University of Iowa

Visa Restrictions for Certain Students from China

Updated June 7, 2018

Recent news articles have discussed rumors regarding plans of the U.S. Department of State to enact changes to the duration of visas issued to certain students from China.

As of today, June 7, ISSS still is unable to locate any official government statements or guidance about this potential change.

Therefore we can only conjecture based on what we have seen reported in news sources. These articles may or may not be accurate, the policies may or may not be put in place.  We will update this site as more information becomes available.  Our current information is based on reports initially published by the Associated Press.  Most recently, other articles focusing on discussions during a U.S. Senate subcommittee meeting mention this as well, but this still cannot be considered official guidance.

 

What is Changing?

According to the AP article, the following changes could begin to occur for certain visa applicants from China starting on June 11, 2018:

  • graduate student visa applicants from China studying in certain fields may have their visas limited to one year instead of five
  • examples of fields of study that may potentially be impacted include "robotics, aviation and high-tech manufacturing"
  • the article references fields of study that relate to the Chinese government's "Made in China" 2025 manufacturing plan
  • "Chinese citizens seeking visas will need special clearance from multiple U.S. agencies if they work as researchers or managers for companies on a U.S. Commerce Department list of entities requiring higher scrutiny. Those clearances are expected to take months for each visa application, the official said."

 

When Will We Get More Information?

There is no way to tell.  It is possible an official statement could be released by the Department of State. If this happens ISSS will update the information here.

It is possible no statement will be released but the policies will begin to be followed internally.  We may then only learn this has happened once we and other schools begin to hear from student visa applicants who encounter the restrictions.

 

How Might This Impact Me? What Concerns Does ISSS Have?

Remember at this point in time this is all conjecutre.  However, here are a few reminders about the role of the visa and how it relates to your status in the U.S.:

  • Remember the visa is just the "ticket in" to the U.S.  This is not referring to the I-20/DS-2019, which will still be issued for the normal period of time for a graduate program (usually 2 years for most Master's programs, and 5 years for most Ph.D. programs, with the ability to extend still available as normal).
  • The visa can expire while you are in the U.S. engaged in your program of study, and it WILL NOT impact your legal status.  That's what the I-20/DS-2019 is for, along with your valid passport and your I-94 entry record.  As long as you stay inside the U.S. and you are maintaining the terms of your F-1 or J-1 status, your visa can expire.
  • Remember that until a few years ago, all students from China received one-year student visas (before that, there was a time where it was only six months!).  It does not need to be a barrier for most students, but as students who dealt with those short visas could attest, it definitely can require advanced planning and sufficient time, which not everyone will have.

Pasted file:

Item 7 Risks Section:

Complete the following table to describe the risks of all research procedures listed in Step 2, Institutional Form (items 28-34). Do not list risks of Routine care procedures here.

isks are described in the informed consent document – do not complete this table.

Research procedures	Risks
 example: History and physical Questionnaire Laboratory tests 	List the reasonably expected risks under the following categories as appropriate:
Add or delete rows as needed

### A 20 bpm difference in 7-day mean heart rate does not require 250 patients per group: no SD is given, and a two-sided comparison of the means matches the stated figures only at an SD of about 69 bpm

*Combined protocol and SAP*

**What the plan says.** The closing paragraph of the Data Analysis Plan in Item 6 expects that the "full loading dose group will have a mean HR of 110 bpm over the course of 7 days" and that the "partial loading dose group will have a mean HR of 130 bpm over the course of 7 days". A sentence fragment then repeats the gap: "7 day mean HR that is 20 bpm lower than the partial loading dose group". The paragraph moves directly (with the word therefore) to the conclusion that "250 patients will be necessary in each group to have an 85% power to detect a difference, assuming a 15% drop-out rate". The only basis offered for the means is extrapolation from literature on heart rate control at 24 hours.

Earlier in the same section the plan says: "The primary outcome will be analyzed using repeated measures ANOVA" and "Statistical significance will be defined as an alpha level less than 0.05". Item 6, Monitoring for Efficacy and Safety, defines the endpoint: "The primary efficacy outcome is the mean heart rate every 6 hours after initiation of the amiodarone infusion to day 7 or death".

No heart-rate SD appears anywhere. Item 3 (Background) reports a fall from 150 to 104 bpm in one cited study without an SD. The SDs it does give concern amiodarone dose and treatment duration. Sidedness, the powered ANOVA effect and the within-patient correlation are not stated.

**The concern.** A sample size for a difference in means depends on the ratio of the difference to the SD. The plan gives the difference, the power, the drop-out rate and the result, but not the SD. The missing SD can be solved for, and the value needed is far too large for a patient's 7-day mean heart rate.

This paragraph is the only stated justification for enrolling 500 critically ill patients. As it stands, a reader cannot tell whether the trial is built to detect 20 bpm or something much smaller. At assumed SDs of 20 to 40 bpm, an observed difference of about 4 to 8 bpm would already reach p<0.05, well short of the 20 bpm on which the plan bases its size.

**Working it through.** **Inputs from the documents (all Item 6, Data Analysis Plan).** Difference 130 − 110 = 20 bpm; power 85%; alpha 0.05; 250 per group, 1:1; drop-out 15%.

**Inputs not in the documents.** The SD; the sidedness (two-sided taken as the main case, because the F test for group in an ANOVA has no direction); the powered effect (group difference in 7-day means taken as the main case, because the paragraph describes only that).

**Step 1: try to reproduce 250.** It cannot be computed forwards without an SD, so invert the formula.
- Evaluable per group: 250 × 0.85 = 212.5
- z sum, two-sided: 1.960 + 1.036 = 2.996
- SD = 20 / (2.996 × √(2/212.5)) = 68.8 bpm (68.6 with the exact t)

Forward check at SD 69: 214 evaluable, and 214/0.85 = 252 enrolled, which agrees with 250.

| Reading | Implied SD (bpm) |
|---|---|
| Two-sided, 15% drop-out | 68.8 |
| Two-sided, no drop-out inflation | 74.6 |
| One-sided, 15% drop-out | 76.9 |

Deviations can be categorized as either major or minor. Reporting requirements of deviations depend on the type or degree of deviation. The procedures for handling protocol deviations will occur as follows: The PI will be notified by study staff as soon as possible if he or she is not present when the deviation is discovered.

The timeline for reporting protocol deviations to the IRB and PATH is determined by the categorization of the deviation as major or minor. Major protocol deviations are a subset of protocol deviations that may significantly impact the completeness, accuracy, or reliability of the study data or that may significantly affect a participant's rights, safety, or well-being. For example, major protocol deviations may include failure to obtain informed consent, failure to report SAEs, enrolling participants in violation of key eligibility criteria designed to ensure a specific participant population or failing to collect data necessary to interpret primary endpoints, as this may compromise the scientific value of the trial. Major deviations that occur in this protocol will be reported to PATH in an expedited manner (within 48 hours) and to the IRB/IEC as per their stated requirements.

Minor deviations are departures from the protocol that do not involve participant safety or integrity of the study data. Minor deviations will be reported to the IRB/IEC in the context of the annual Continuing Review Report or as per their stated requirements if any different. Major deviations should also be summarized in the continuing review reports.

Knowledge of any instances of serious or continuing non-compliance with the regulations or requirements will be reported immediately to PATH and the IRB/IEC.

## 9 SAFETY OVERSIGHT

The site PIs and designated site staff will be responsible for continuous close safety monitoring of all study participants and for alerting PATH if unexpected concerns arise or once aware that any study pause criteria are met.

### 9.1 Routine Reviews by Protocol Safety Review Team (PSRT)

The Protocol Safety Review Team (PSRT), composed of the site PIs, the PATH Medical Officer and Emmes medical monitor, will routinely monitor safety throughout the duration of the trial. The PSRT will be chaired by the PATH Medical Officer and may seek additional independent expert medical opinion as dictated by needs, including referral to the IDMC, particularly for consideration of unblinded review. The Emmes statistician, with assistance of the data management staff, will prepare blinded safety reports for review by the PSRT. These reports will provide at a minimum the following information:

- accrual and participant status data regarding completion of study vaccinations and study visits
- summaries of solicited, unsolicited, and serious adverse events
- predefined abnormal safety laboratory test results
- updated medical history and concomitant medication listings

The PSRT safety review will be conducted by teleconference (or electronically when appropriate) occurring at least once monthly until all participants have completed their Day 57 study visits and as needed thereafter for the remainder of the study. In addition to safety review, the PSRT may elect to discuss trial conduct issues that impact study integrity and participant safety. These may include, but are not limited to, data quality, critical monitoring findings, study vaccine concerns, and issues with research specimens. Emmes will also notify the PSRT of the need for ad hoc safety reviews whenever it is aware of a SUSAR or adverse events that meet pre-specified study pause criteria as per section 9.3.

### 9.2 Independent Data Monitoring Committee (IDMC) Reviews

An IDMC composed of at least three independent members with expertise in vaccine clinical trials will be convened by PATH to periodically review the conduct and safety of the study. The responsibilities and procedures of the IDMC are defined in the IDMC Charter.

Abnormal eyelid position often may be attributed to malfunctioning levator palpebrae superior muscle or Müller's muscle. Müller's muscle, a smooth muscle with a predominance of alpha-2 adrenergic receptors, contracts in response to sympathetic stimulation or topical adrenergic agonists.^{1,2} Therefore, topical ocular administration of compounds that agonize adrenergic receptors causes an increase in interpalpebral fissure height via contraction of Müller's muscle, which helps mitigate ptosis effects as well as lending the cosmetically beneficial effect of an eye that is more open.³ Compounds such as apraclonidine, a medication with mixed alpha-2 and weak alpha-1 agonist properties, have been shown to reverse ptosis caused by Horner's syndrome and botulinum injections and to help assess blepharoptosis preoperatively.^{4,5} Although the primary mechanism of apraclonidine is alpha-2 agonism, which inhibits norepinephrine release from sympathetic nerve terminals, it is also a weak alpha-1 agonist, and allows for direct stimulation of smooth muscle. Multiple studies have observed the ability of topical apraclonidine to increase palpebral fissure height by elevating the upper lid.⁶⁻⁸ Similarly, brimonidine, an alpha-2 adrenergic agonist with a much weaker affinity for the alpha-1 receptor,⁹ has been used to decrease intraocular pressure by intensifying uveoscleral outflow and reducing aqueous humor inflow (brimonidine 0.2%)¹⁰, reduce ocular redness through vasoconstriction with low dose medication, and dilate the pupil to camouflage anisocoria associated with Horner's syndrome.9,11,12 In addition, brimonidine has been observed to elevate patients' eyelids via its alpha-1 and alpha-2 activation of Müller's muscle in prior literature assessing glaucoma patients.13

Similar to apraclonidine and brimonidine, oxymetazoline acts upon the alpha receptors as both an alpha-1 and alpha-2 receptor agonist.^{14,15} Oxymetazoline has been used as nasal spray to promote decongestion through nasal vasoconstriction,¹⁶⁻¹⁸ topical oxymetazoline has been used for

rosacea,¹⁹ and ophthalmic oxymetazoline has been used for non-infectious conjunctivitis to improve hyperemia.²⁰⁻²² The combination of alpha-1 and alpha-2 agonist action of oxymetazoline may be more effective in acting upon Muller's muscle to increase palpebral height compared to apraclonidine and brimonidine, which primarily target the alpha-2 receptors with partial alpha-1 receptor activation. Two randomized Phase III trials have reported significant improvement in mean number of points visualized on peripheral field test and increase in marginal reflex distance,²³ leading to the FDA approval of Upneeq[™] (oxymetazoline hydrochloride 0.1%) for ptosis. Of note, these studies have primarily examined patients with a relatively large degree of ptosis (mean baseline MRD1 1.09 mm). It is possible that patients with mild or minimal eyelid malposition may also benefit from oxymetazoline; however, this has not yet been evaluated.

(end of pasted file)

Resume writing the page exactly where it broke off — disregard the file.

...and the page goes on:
• If you need to leave the U.S. after the one-year visa has expired, such as for times when you want to go home to visit family, attend an international conference, or conduct research abroad, THEN you will need to make arrangements to apply for a new visa before you can return.  This is where the policy can cause difficulties for some students:
    • Travel home for short periods of time may be difficult or not possible if there will not be enough time to apply for a new visa before you need to be back for the next semester.  This means winter break, Thanksgiving, and spring break travel may need to be avoided for some students whose visas would be expired.
    • If background security checks need to be performed for new visa applications, this will add further wait time for students.
    • Travel to countries other than China could be complicated - U.S. consulates are not always willing to accept new visa applications from people who are not citizens of the country in which the consulate is located.  For example, a Chinese grad student who goes to a conference in France and needs to obtain a new F-1 visa to return to the U.S. could see her visa application denied by the U.S. consulate in Paris, because she is not a citizen of France.  In such cases, the only option for some students may be to return to China and apply for the new visa at a U.S. consulate there, which will add more time to the process.
  • A greater concern to us is the statement that "Chinese citizens seeking visas will need special clearance from multiple U.S. agencies if they work as researchers or managers for companies on a U.S. Commerce Department list of entities requiring higher scrutiny. Those clearances are expected to take months for each visa application, the official said."  Without knowing exactly what this means, this does cause us concern about whether this could impact some of our incoming J-1 scholars from China who would conduct research here at the University of Iowa.  We also would want to know whether this would impact graduate students being offered a research assistantship.
  • Would those who currently hold valid five-year visas be able to continue using them until they expire, or could they be canceled and those students have to apply for new one-year visas the next time they leave the U.S.?
  • Will this ever impact undergraduate students or students who come to study in an intensive English program?
  • Will other countries ever be added to this policy?